How I Live Now
|How I Live Now|
First edition cover
|Publication date||5 August 2004|
How I Live Now is a novel by Meg Rosoff, first published in 2004. It received generally positive reviews and won the British Guardian Children's Fiction Prize and the American Printz Award for young-adult literature.
Fifteen-year-old Manhattanite Elizabeth (who goes by the name of Daisy) is sent to stay with cousins on a remote farm in the United Kingdom during the outbreak of a fictional third world war of the 21st century. Though enthusiastic about moving away from an evil stepmother who is with her child, Daisy is homesick at first. This only lasts for a short while before she and her extended family become close, and Daisy begins to embrace her new home. Daisy soon finds herself falling in love with cousin Edmond and, after realizing that the affection is mutual, begins a relationship with him.
Meanwhile, the family receives news that Daisy's aunt Penn is stranded in Oslo. During this period of time, terrorists attack from an unknown enemy who later occupies Britain. The war becomes increasingly difficult for Daisy and her family as it affects their lives to a greater extent, eventually leading to food shortages and lack of other resources. One day, the farm is taken over by soldiers who separate the boys from the girls by sending them away to live at separate homes, and then separate farms. Daisy and Piper are forced to put survival as their top priority and cannot look for the male members of their family. After the war ends, Daisy must deal with putting the pieces of her life back together and overcoming the terrible experience of war as she reunites with the forever changed members of her family, including a physically and emotionally scarred Edmond.
- Daisy (aka Elizabeth) is an anorexic 15-year-old from New York. She comes to Britain to live with Aunt Penn out of spite of her father and her stepmother. She falls in love with Edmond and begins an intimate relationship with him. Daisy is described as spunky, steadfast, and selfish at times.
- Edmond is a 14-year-old boy who is Daisy's cousin. When Daisy first met him at the airport, she described him as "some kind of mutt, you know the ones you see at the dog shelter who are kind of hopeful and sweet and put their nose straight into your hand when they meet you with a certain kind of dignity and you know from that second that you're going to take him home?" Edmond is innocent, sweet, and incorruptible.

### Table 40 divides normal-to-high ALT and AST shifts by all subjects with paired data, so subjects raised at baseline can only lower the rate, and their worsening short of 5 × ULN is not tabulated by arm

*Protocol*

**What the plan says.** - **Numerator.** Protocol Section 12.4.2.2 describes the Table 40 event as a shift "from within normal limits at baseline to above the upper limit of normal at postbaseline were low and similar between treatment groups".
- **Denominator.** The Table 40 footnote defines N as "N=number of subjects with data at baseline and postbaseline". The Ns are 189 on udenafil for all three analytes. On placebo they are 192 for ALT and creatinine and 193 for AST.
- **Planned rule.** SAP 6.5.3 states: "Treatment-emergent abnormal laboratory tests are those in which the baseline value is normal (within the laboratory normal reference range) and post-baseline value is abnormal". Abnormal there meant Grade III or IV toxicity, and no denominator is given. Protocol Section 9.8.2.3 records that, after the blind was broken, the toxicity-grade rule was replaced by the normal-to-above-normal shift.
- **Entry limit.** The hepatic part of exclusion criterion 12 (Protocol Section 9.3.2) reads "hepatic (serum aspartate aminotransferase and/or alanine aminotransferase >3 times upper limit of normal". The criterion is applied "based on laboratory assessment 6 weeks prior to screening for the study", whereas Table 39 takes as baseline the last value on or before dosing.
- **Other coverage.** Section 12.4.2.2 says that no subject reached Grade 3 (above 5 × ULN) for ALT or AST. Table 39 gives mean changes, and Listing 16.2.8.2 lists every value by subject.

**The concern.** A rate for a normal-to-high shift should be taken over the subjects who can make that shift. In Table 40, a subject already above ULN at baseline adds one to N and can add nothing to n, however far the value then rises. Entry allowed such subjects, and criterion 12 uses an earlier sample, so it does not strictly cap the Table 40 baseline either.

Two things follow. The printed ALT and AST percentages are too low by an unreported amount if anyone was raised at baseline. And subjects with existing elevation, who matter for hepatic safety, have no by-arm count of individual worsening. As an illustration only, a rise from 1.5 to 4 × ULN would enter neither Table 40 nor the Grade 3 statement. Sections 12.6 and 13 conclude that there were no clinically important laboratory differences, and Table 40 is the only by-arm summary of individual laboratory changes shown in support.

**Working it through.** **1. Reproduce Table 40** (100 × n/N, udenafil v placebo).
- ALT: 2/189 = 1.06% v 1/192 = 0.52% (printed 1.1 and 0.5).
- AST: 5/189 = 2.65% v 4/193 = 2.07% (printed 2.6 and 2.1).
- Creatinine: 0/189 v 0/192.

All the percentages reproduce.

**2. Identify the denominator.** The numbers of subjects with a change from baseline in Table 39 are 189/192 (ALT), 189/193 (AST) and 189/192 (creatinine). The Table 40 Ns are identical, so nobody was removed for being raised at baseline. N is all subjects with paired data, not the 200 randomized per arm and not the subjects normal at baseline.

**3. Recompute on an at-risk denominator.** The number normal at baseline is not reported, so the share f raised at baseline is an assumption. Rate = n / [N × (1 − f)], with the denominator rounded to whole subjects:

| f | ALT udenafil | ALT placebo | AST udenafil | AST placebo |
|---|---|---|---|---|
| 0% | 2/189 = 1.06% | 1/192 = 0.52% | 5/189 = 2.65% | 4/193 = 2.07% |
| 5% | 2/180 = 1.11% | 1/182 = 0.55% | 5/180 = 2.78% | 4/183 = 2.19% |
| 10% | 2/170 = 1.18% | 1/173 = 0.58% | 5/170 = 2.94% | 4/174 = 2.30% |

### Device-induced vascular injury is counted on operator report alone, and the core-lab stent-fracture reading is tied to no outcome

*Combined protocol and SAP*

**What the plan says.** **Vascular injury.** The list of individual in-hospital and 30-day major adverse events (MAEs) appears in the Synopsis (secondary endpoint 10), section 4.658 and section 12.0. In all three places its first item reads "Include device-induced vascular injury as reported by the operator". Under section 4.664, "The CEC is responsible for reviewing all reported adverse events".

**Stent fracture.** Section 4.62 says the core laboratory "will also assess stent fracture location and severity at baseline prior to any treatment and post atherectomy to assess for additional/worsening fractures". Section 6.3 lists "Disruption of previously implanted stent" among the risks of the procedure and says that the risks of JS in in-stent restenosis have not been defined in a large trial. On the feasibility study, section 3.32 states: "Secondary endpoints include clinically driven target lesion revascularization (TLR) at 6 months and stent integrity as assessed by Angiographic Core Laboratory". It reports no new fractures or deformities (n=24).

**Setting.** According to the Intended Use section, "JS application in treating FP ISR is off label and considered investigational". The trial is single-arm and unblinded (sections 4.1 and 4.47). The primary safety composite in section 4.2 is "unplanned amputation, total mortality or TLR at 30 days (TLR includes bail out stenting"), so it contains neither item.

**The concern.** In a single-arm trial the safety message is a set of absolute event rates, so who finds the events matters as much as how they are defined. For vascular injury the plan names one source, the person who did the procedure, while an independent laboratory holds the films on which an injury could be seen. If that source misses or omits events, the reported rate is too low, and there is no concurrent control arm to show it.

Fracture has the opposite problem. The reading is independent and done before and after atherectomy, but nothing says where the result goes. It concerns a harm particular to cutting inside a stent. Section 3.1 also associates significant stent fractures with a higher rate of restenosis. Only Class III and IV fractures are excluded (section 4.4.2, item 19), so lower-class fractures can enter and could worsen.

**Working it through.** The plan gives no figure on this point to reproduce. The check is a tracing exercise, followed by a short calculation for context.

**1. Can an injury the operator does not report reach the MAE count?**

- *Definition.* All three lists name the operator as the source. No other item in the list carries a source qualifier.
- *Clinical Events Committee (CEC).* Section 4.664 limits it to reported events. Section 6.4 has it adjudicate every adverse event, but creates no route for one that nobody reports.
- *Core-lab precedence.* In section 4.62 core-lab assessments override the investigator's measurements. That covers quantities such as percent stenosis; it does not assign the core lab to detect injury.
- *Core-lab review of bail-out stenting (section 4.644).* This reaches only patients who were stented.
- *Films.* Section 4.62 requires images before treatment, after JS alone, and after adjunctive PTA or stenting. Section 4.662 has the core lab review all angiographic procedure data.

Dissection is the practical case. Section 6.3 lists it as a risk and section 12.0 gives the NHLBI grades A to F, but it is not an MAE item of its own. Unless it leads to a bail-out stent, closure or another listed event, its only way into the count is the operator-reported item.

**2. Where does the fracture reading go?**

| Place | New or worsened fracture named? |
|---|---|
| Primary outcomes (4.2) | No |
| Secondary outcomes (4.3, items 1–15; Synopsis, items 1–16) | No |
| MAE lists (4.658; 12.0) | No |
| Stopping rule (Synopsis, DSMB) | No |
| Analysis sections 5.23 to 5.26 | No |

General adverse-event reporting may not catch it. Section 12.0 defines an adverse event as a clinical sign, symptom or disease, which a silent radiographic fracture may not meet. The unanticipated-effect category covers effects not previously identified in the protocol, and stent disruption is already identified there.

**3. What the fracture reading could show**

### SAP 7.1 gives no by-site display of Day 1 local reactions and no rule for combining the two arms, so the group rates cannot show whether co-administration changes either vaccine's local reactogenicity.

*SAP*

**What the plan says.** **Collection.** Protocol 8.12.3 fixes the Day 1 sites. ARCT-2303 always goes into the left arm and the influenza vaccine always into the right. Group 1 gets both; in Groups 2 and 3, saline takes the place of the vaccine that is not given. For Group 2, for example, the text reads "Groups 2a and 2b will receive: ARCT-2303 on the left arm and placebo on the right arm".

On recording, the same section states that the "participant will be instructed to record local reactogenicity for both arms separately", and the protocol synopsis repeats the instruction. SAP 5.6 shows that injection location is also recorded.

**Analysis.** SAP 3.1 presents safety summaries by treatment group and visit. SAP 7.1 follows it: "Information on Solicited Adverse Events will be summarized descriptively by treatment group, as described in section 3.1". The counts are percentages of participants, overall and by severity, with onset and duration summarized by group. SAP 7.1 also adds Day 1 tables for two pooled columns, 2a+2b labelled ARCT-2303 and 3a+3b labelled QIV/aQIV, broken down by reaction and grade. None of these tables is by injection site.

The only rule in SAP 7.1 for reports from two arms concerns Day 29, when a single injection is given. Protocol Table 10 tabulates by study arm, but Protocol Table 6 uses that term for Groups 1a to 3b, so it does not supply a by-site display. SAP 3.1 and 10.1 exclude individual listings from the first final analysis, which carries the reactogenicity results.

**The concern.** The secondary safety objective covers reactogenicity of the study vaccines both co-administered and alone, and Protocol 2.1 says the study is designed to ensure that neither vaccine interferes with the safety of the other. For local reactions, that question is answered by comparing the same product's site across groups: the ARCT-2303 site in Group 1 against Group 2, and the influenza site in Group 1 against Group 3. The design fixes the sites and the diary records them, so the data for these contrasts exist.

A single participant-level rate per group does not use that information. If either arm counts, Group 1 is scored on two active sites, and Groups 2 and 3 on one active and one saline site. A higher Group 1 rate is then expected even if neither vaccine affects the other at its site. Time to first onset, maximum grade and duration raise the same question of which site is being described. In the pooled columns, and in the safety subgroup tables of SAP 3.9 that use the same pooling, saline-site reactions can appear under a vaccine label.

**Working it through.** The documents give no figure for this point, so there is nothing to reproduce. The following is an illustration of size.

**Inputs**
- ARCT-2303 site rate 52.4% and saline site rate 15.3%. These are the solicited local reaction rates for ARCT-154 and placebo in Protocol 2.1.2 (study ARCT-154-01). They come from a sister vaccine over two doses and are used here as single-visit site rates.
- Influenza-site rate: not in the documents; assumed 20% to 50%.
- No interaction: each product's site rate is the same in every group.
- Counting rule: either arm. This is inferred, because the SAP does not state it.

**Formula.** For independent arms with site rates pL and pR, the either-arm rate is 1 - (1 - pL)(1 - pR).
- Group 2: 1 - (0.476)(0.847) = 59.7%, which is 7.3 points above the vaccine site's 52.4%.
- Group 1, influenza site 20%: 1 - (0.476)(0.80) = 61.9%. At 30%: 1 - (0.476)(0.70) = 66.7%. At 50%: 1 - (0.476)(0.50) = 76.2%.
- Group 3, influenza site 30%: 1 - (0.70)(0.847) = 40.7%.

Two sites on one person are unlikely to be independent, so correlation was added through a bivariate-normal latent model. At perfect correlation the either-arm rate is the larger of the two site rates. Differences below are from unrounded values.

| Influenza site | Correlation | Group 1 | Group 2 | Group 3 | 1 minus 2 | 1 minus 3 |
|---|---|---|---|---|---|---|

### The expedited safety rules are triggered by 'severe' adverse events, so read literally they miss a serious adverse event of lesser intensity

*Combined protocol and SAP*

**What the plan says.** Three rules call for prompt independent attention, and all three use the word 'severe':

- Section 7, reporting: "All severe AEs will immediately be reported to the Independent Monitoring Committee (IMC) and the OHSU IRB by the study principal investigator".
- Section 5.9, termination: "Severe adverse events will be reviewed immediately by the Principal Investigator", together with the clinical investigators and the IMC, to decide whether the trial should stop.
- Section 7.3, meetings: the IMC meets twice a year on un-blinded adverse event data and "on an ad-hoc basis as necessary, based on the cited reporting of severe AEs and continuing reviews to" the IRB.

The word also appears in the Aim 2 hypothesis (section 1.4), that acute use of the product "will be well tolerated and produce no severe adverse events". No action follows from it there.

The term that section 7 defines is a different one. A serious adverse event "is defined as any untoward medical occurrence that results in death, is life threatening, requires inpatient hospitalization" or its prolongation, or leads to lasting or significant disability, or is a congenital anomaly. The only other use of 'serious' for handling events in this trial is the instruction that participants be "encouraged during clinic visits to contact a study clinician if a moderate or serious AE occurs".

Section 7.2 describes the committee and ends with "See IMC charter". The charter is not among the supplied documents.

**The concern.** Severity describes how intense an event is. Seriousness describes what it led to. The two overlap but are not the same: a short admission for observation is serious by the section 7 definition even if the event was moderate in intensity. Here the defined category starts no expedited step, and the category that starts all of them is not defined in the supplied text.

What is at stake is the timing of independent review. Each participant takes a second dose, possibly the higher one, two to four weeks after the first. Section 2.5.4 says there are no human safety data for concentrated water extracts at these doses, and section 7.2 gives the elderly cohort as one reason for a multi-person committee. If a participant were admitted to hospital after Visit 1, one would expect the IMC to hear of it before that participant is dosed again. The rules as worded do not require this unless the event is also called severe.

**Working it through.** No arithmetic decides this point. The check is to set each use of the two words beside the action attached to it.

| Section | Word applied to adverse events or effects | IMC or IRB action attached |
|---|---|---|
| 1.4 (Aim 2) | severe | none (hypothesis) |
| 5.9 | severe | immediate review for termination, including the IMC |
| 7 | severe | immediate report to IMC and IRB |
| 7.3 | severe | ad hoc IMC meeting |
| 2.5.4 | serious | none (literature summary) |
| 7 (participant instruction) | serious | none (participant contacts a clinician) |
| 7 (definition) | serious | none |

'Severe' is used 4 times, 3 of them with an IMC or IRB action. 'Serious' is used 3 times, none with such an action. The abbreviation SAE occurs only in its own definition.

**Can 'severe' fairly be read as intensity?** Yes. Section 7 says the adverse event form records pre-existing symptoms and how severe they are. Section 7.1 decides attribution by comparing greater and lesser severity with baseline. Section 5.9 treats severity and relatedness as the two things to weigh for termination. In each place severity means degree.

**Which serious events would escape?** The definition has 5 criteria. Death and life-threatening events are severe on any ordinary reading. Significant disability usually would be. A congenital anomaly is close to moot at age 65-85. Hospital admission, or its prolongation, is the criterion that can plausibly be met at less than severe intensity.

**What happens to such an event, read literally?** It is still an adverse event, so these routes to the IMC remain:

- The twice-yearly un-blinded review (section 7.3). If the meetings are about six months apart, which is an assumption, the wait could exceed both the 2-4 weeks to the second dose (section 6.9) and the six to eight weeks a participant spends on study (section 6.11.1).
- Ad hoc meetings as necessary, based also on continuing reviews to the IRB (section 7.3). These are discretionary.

- Piper is Aunt Penn's only daughter and Daisy's cousin She is the youngest of the family and has an almost angelic essence to her. Daisy feels protective of her and acts as her mother when Aunt Penn is away.
- Isaac is Edmond's twin; they look exactly the same except Isaac has green eyes. He shares a special connection with animals, seemingly understanding what they are saying. He is generally silent, only talking when he chooses to.
- Osbert is Piper and Edmond's elder brother. He is 16.
- Aunt Penn is the mother of Piper, Edmond, Isaac and Osbert. She is Daisy's deceased mother's sister. Daisy sees Aunt Penn as the caring and loving mother figure she never got to have.
- Daisy's father is mostly too preoccupied with his second wife and his work to notice Daisy. Daisy used her anorexia and more to attract his attention.
- Davina is Daisy's stepmother and Daisy's father's second wife. Daisy describes her as heartless and cruel, dubbing her "Davina the Diabolical."
- Leah is Daisy's friend. During Daisy's stay at Aunt Penn's, Leah continually updates Daisy with recent news and events occurring at her school.
- Mrs. McEvoy is the woman who Daisy and Piper is sent to during the war. She is described as too nice and cheery, but Daisy overlooks this because "at least she was trying to be nice which even I had to admit is something."
- 2004 Guardian Children's Fiction Prize
- 2005 Michael L. Printz Award
- 2005 Branford Boase Award
- Runners up, etc.
- 2004 Shortlisted for the Whitbread Children's Book of the Year
- 2004 Shortlisted for the Orange Prize
- 2005 Shortlisted for the Booktrust Teenage Prize.
In 2007 the novel was adapted for radio by Elizabeth Burke. It was directed by Kate McAll and the music was composed by John Hardy. There were five parts of fifteen minutes each, which aired daily from 12 to 15 November as the Woman's Hour Drama on BBC Radio 4.
- Greta Clough as Daisy
- Matthew Barry as Edmond
- Heidi Woodrow as Piper
- Brendan Charleson as Daisy's father
- Erica Eirian as Aunt Penn
- Richard Mitchley as Major McEvoy
- Gareth Warren as Joe
The novel was adapted into a film directed by Kevin Macdonald that was released in 2013 and starred Irish-American actress Saoirse Ronan playing the role of Daisy, with George MacKay as Edmond, Tom Holland as Isaac and Harley Bird as Piper.
- Guardian Children's Fiction Prize 2004 (top page). guardian.co.uk. 2012-08-06.
- "Guardian children's fiction prize relaunched: Entry details and list of past winners". guardian.co.uk 12 March 2001. Retrieved 2012-08-06.
- Michael L. Printz Award
- Branford Boase Award
- "Interview: Amanda Craig meets Meg Rosoff". The Times (London). 2004-11-14. Archived from the original on 2008-10-10. Retrieved 2008-06-24.
- "Seven books vie for teen fiction prize". The Guardian. 2005-06-10. Retrieved 2008-06-24.
- BBC Radio Programme Information: Week 46, Monday
- Catsoulis, Jeannette (November 7, 2013). "Young Love, Interrupted by a Nuclear Bomb". The New York Times.
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|Michael L. Printz Award Winner
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